Narrated by Brian Hutchinson
Length: 12 Hrs 9 Min
Genre: Young Adult Zombie Apocalypse
Quick Thoughts: Dust & Decay did what Rot & Ruin initially failed to, completely engage and thrill me. The adventure was grand, the characters memorable, the stakes high and the plot well executed. Any skepticism I had about the series was wiped away, leaving me impatiently waiting for the release date of Flesh & Bone, to see what is in store for Benny and his motley band.
As those who follow me on Twitter and Facebook can contest to, I talk about the Zombie Apocalypse a lot. When I’m not talking about the Zombie Apocalypse, I am talking about super plagues, alien invasions, comet strikes, and genetically engineered monkeys reeking havoc on our civilization. Yet, I have said this many times, I am not a Survivalist. I am not prepared for the apocalypse. I don’t want it to happen. The idea of Billions of people dying, of our civilization being thrust back into a new Dark Age does not fill me with excitement. I don’t want to see people die. I don’t want our streets overrun by undead hordes, violent raiders, and apocalyptic cultists. I enjoy apocalyptic literature because I am fascinated by the human struggle to survive. While there is a lot of darkness and despair in apocalyptic fiction, there is also a lot of hope. Yet, to be honest, sometimes other Zombie fans disturb me. Now, I love my fellow undead enthusiasts, but some seem a bit too excited for the end to come. Often, I will read reviews of zombie fiction and one of the major complaints I see is that certain titles are not gory enough. Now, I am not opposed to gore in a zombie novel, but it’s not an aspect I specifically look for. In Dust & Decay, Jonathan Maberry has a scene where there is a brutal event occurring at a place called Gameland, where children are pitted against zombies in fighting pits, and spectators bet on the fights. One of the most striking moments is when you realize that it’s not just degenerates and criminals attending these brutal events, but seemingly normal people. I wanted to think that this was far fetched, that seemingly normal people would not enjoy the brutality of something like Gameland. I wanted to point my finger at Maberry and yell, "unrealistic, that would never happen!" Sadly, if I am truly honest with myself, I don’t think I could.
I must admit, I was a bit hesitant to begin Dust & Decay, the second novel in Jonathan Maberry’s Young Adult Zombie Apocalypse series. I had mixed feeling about the first book in the series. I thought it was incredibly well written, and the characters were quite realistic, but, in all honestly, the main character Benny Imura, realistically annoyed me batshit. Also, to make matter worst, I was less than enthused with the performance of the narrator in the first novel, finding him to be a bit miscast for a young adult novel. There were two reasons that I decided to take it on. First off, the ending of Rot & Ruin ended with a fascinating discovery that had me quite intrigued. I could see where Maberry was sending the story and it seemed fascinating to me. Secondly, Maberry has been dropping not too subtle hints about a cameo appearance by one of my favorite characters in another of his series showing up in Flesh & Bone. For these reasons I gave Dust & Decay a listen. Initially, I was a bit disappointed. Maberry was indeed moving the characters in the direction I expected, but the progress was slow going, and I quickly began to realize that the major move into the greater world would take place in book 3. Yet, my disappointment was easily swept away by the narrative. Unlike Rot & Ruin, Dust & Decays totally mesmerized me. As much as I was annoyed by Benny in Rot & Ruin, I began to feel connected and almost protective of him as a character. In fact, I was beginning to become annoyed by some of the, in my opinion, unfair attacks made on Benny by his friends and enemies alike. While Maberry didn’t move his band of travelers as far as I was hoping, the scale and scope of the narrative was expanded in interesting and exciting new ways. The bad guys were more intense and less cartoonist, and the stakes even more dire, not just for Benny and Tom, but the entire community. Maberry also introduced us to a bunch of extremely colorful and entertaining characters, who injected a sense of humor into the narrative, as well as giving us a differing perspective on the Ruin that wasn’t all brutality. Dust & Decay did what Rot & Ruin initially failed to, completely engage and thrill me. The adventure was grand, the characters memorable, the stakes high and the plot well executed. Any skepticism I had about the series was wiped away, leaving me impatiently waiting for the release date of Flesh & Bone, to see what is in store for Benny and his motley band.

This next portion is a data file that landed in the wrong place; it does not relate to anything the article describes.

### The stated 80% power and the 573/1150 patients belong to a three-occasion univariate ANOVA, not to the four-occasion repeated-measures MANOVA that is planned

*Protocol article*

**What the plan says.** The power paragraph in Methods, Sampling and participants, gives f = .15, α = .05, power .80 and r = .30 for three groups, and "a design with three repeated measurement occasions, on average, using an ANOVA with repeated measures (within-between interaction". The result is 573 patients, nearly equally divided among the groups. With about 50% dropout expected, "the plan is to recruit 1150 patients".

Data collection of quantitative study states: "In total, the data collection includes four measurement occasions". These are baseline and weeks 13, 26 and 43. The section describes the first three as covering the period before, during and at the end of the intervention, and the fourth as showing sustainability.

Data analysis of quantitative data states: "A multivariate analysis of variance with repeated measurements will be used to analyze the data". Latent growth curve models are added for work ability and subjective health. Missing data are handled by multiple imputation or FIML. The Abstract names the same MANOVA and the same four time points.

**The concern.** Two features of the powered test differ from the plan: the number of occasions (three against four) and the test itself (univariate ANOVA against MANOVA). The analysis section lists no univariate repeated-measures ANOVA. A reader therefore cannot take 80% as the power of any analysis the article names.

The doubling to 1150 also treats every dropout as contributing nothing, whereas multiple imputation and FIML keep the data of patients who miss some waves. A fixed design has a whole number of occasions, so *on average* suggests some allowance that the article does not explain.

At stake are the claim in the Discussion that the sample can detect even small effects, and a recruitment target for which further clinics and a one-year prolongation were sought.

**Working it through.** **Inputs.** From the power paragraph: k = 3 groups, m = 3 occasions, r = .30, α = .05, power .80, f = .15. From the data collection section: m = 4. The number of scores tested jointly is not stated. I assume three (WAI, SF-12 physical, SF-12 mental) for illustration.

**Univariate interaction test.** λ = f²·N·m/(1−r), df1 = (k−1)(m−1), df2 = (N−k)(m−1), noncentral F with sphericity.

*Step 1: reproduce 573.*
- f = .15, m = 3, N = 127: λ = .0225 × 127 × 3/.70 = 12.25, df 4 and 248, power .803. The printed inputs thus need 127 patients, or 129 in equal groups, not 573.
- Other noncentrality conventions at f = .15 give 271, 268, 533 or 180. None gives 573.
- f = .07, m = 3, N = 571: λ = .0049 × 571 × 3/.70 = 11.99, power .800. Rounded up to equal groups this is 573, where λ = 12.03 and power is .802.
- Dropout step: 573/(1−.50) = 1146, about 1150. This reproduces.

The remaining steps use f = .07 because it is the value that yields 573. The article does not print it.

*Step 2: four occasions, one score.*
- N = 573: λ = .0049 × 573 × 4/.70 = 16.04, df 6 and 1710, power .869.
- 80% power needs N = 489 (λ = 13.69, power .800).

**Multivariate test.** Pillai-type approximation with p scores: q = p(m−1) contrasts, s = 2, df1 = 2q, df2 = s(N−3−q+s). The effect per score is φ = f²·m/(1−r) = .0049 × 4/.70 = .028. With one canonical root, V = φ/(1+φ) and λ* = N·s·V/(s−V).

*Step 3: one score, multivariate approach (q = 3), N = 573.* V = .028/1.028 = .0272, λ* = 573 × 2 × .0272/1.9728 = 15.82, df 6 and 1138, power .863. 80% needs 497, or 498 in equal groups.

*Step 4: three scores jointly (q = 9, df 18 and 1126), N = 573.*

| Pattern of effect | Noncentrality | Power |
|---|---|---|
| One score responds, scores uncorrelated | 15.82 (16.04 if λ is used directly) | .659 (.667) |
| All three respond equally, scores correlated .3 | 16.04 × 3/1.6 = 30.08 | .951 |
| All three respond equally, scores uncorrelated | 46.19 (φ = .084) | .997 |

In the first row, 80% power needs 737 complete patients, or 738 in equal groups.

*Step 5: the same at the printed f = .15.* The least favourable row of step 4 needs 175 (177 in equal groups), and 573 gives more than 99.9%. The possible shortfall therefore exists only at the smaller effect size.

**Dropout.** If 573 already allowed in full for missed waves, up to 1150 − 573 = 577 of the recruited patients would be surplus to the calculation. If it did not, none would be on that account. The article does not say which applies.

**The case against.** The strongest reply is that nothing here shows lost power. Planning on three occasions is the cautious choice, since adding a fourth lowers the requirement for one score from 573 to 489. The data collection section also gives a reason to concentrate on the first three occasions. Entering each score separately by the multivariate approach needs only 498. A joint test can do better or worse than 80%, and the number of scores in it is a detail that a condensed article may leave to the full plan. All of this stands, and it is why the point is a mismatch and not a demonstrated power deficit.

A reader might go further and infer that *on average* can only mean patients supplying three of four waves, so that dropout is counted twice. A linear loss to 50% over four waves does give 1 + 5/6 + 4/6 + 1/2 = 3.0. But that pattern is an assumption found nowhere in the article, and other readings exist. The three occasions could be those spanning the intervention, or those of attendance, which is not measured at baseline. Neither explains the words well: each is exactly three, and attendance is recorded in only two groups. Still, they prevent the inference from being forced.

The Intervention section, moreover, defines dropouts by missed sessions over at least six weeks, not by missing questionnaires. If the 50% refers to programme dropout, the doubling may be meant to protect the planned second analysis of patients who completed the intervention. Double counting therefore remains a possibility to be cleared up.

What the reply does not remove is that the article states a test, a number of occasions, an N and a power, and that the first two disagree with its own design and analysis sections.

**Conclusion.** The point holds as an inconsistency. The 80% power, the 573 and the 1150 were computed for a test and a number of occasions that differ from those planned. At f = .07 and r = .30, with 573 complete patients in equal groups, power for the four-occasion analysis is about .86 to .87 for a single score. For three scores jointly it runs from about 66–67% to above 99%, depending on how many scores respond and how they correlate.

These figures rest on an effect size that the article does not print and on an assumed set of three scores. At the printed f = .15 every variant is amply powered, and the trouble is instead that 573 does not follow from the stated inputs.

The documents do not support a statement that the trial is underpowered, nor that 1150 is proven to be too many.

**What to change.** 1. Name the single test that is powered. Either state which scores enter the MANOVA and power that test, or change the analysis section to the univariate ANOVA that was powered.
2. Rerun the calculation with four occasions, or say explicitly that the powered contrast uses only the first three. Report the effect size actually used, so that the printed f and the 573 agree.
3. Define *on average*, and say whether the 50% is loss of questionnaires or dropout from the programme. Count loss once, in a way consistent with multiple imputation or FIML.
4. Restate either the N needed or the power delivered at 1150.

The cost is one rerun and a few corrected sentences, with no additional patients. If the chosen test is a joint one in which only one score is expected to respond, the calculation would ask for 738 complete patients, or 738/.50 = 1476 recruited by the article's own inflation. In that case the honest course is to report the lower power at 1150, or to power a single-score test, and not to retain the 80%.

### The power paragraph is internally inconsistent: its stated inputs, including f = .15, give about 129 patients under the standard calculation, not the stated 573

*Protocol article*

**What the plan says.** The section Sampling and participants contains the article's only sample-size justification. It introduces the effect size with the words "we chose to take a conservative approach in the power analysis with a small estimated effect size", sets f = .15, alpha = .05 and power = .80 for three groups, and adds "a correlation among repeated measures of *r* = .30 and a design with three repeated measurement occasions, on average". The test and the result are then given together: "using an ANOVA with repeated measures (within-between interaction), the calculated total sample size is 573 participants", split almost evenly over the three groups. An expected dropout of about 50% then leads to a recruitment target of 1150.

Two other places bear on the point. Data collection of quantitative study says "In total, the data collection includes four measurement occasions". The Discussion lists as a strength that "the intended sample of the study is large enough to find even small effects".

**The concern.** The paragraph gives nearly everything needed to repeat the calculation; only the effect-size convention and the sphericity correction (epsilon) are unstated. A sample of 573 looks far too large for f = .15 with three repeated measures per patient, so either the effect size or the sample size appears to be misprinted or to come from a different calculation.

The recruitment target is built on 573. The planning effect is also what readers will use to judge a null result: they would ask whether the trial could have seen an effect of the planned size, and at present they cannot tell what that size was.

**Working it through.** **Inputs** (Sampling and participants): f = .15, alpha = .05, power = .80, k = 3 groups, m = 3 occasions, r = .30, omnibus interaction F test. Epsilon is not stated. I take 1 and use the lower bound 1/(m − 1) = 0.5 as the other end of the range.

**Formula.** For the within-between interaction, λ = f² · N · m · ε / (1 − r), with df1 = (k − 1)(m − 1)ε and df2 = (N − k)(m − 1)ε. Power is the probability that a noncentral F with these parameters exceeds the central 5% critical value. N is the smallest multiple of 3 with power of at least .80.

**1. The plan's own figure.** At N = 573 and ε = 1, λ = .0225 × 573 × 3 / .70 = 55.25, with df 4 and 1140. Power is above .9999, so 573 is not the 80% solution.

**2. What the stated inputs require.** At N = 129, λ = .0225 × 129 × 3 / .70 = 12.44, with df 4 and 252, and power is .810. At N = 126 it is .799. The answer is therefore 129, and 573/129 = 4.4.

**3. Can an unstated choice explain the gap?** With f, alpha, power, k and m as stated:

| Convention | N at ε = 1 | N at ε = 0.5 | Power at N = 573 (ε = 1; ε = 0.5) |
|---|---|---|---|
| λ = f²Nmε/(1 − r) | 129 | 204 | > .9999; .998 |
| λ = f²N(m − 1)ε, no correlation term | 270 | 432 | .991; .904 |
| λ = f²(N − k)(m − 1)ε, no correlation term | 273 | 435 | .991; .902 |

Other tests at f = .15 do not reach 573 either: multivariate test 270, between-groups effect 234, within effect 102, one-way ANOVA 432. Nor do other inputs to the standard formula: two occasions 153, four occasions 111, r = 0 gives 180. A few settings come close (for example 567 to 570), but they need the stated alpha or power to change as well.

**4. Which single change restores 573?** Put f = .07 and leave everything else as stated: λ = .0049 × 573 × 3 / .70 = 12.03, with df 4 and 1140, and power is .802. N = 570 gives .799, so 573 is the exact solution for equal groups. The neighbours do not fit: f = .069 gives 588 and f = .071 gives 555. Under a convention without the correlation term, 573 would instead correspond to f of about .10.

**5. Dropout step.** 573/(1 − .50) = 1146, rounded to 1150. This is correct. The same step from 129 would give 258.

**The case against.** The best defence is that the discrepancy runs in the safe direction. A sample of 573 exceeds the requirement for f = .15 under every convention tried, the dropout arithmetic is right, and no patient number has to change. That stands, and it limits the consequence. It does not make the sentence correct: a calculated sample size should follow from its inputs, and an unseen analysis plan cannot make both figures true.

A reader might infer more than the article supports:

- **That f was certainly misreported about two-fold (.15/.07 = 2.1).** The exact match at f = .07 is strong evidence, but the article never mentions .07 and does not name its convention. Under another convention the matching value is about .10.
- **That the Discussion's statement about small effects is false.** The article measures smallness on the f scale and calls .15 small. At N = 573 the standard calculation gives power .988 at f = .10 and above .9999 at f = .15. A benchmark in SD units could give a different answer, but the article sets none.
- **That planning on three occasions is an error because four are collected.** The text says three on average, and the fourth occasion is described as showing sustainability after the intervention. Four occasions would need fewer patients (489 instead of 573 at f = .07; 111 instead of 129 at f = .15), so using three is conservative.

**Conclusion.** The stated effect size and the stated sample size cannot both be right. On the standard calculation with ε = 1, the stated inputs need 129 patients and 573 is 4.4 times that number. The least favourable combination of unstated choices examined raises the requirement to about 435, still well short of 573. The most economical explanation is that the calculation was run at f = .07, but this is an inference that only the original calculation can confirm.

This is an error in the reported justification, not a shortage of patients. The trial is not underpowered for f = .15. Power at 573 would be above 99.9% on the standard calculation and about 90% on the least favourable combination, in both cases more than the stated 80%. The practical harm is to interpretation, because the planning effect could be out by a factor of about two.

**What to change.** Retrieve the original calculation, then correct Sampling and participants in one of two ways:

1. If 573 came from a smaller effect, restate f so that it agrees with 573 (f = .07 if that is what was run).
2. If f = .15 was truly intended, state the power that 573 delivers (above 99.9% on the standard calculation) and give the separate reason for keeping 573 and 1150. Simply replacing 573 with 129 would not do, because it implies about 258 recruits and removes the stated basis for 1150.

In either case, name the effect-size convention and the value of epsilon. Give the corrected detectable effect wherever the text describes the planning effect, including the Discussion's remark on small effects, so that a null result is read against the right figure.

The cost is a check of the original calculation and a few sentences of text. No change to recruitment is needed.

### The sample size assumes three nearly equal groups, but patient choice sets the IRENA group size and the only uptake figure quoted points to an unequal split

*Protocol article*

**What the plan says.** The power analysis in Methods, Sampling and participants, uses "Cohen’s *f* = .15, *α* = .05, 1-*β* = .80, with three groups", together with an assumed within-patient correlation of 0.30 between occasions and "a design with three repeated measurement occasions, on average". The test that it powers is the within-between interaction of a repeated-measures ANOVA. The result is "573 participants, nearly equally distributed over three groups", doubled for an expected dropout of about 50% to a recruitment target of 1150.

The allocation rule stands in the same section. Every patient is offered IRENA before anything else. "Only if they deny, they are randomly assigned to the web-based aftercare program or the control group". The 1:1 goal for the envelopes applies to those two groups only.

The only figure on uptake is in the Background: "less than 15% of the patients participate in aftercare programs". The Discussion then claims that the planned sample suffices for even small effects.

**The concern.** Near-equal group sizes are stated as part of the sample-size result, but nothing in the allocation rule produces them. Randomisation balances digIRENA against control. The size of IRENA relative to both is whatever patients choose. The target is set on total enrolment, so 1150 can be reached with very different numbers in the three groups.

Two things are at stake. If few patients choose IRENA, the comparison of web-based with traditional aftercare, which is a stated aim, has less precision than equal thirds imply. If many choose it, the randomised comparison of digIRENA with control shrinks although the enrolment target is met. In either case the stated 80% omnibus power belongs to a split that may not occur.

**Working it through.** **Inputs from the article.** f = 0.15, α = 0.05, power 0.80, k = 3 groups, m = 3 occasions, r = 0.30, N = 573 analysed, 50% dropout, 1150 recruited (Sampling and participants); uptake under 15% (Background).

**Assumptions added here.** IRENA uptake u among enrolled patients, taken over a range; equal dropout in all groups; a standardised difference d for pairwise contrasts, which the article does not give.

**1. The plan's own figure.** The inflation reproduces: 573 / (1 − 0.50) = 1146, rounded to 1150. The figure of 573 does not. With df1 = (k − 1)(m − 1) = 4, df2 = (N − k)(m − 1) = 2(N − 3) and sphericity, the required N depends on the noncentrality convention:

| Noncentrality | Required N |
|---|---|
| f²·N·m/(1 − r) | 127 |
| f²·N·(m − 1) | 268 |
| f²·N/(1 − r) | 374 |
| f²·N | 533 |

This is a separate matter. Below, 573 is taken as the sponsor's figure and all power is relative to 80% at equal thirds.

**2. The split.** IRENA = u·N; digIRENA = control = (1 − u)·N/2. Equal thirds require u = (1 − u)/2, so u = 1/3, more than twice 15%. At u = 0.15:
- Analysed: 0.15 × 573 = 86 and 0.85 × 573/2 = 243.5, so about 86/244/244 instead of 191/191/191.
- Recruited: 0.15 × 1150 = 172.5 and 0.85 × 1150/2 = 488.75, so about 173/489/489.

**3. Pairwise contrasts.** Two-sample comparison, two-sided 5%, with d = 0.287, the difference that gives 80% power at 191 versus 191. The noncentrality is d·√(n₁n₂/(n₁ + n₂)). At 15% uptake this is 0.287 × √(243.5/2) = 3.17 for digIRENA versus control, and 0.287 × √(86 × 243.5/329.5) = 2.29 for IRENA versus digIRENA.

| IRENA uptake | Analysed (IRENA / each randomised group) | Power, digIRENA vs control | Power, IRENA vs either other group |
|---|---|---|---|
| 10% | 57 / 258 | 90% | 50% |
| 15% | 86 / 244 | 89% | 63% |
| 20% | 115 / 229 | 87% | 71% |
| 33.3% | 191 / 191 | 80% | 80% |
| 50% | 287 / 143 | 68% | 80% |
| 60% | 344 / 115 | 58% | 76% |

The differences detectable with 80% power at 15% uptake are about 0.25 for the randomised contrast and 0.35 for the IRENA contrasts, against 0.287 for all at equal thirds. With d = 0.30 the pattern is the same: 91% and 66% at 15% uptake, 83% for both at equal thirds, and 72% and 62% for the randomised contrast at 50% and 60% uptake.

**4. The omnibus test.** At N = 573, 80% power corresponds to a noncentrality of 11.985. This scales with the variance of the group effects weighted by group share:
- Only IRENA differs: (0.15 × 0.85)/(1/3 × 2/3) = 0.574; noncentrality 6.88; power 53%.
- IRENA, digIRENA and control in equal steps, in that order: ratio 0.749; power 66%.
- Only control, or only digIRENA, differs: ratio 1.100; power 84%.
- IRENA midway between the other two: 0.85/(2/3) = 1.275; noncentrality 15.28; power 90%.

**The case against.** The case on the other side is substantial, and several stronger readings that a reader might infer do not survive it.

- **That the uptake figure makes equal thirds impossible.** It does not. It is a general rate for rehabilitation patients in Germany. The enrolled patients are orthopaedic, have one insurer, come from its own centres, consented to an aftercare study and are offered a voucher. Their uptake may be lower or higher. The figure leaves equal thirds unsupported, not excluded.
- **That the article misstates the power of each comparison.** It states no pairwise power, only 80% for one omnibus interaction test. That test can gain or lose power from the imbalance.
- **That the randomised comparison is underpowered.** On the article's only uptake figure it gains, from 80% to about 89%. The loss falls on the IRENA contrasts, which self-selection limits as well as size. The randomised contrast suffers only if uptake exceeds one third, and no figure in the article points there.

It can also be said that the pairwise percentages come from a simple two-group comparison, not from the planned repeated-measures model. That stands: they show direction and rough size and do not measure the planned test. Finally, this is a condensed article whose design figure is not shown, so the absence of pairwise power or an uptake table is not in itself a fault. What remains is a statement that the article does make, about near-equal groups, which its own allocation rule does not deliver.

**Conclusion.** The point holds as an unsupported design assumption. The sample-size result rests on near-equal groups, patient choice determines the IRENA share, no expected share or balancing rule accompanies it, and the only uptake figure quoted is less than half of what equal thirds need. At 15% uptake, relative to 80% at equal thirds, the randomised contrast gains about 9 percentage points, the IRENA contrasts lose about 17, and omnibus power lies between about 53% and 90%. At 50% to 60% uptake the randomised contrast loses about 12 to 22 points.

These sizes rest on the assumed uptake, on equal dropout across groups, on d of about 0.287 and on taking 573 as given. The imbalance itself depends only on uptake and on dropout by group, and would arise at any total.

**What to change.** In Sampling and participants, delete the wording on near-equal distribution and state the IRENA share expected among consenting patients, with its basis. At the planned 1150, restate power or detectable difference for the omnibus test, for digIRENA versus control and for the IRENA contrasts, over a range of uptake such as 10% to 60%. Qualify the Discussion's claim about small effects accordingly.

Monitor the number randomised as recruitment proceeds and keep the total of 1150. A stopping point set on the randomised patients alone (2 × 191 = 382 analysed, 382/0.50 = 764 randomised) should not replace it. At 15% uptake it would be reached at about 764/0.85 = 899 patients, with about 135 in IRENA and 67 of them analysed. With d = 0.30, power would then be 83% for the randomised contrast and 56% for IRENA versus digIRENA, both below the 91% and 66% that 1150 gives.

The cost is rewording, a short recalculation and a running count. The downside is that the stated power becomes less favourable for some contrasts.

As I stated earlier, I had issues with Brian Hutchisons’s narration of Rot & Ruin. I found his voice to be a bit too old for a novel centering about a character who is 15 years old. While I still stick by that assertion, and apply it to Dust & Decay as well, I found Hutchinson narration to be improved for this audiobook. I think that there were definitely more older characters, with distinctive voices that fit nicely into Hutchinson’s wheelhouse. His pacing was still a bit uneven, but for the most part acceptable. Where he truly stands out is in his voicing of the eccentric and colorful bounty hunters and trail guards of the Ruin, as well as the two main bad guys. Personally, I would still have liked to hear what narrators like MacLeod Andrews or Kirby Heyborne, who both excel at reading both younger and older characters, and are my favorite YA narrators, would have done with this material. Yet, sadly, the last time I checked, no one has hired me to cast audiobooks, so I must accept what I have been given. So, Hutchinson’s narration worked better for me this time, and I won’t instantly shudder in trepidation when I find his name attached to Flesh & Bone.